Poverty, religiosity and scientific literacy | Inquirer Opinion

Poverty, religiosity and scientific literacy

05:05 AM January 22, 2019

Recent commentaries about our scientific aptitude (“Skepticism about science” by Mahar Mangahas, 12/15/18, and “Filipinos becoming ‘scientifically illiterate’” by Edilberto C. de Jesus, 1/5/19) bring to the fore multiple correlations of our level of education, religiosity and poverty rates. Our skepticism about science, at 48 percent, is second out of the 28 countries surveyed. Forty-three percent of Filipinos say that “we put too much trust in science and not enough on religious faith.”

These articles are very much in lockstep with Mangahas’ earlier op-ed, “Intense Filipino belief in the afterlife” (11/3/18). The impact of a highly religious ethos cannot be overstated. The constant and pervasive stifling culture of religion is the very antithesis of the forward-thinking, critical and progressive trajectory of science. The books on which theology is dependent upon was written in the first century. They are filled with claims that are intellectually regressive and harmful to our wellbeing. Throughout history, religion has proven to be the primary cause of human demise.


The survey is an indicator of how a substantial number of Filipinos are left out of a progressive worldview. Understanding of science, despite the march of technology, requires higher education. The better educated are generally urban and financially able to avail themselves of it. What does it mean when half of our people believe that “science does more harm than good”?

Besides being badly misinformed, it tells us of a populace that is oblivious to all the good things that science has brought them. DNA and climate change may require more time for the average person to comprehend fully, but are they aware that electricity and smartphones are the products of science? And what about all the drugs available to us that prolong our lives?


We are left to speculate whether “harm” means we are becoming less and less dependent on religion for answers to life’s “mysteries.” The millennials and Generation Z members are leading highly satisfying and moral lives without religion. Theirs are generations unencumbered by “fire and brimstone” and myth and superstition. They are not looking for answers; these are thinking and questioning generations. They are too well connected to be conned by pulpiteers. They will move us forward (if they don’t leave), so long as the fearmongers keep their distance.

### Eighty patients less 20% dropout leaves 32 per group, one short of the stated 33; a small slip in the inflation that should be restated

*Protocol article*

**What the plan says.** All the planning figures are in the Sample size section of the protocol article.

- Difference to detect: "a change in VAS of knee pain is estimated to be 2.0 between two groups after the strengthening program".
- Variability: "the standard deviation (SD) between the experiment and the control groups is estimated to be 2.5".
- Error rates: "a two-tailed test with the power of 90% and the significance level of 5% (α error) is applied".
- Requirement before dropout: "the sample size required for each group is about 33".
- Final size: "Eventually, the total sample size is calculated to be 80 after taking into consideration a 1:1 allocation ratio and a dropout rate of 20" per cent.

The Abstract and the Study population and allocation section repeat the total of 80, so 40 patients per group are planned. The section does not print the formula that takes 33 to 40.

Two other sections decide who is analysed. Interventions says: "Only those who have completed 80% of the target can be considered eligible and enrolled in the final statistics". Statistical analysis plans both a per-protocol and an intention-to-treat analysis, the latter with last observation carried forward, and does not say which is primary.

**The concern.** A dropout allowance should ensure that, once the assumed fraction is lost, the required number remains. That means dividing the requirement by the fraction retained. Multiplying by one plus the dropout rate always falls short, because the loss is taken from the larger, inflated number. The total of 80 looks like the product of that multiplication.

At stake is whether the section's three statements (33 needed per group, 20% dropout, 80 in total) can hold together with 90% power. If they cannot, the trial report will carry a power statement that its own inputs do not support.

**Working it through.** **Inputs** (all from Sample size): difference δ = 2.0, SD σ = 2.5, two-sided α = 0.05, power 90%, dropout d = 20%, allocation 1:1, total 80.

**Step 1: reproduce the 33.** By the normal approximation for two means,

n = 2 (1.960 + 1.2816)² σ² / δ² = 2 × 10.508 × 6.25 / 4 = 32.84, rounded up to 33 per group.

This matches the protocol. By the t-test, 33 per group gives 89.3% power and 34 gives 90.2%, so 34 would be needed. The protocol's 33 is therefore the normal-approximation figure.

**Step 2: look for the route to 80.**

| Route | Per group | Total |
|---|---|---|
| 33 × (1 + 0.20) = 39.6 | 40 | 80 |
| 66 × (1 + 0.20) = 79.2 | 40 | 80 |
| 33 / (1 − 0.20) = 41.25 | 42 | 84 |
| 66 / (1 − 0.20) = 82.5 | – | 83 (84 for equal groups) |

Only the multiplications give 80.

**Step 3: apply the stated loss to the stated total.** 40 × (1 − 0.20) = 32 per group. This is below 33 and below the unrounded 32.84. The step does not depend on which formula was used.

At the forefront of this survey are the same people who are not paying attention to the realities of today. Our very own mentors — Spain, Belgium, Ireland to a lesser extent — have all turned secular. It’s a sorry fact that Belgium and Ireland, that were once the “priest factories of the world,” now have to import Filipino and African priests to appease their faithful. An atheist minister (in Canada), church closings, priests leaving (or incarcerated), parishes going bankrupt, bishop resignations — these are “writings on the wall.” In the end, the failure of religion to modernize and become relevant is its Achilles heel. “To have lived well is to change often”—that’s an admonition from a cardinal of a century before that has since lost its meaning.

On a practical level, we have a constituency of Filipinos who will not be employable in a STEM (science, technology, engineering and mathematics) economy. These are the people who will make up a significant number of the poor and the marginalized. Our natural ingenuity got stuck with the jeepney! We are mired in the “God will provide” mentality. Five hundred years of praying has not given us a Thomas Edison, a Steve Jobs or even a Lee Kuan Yew (because these role models are atheists?). Half of us are still waiting for manna, and others are too busy reinventing the wheel.

It’s downright lamentable when we can be so satisfied with call centers or being the best maritime sailors in the world, using technology provided by the Indians and ships built by South Korea. That’s a country with half of our population, in a constant state of war, with hardly any water “frontage” and yet a leader in shipbuilding and ocean-going drill rigs, and tops in R&D, telecommunications, electronics, auto, etc.
We are all fluff, not enough action, and have the mindset of a dinosaur. The high rates of poverty and religiosity correlating highly with scientific illiteracy are significant factors that will determine whether we can engage and appreciate the role of science in our lives.

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Edwin de Leon, M.Ed. ([email protected] gmail.com), is a retired science teacher, high school principal and a secular humanist.

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TAGS: Edwin de Leon, Inquirer Commentary, Poverty, Religiosity, scientific literacy
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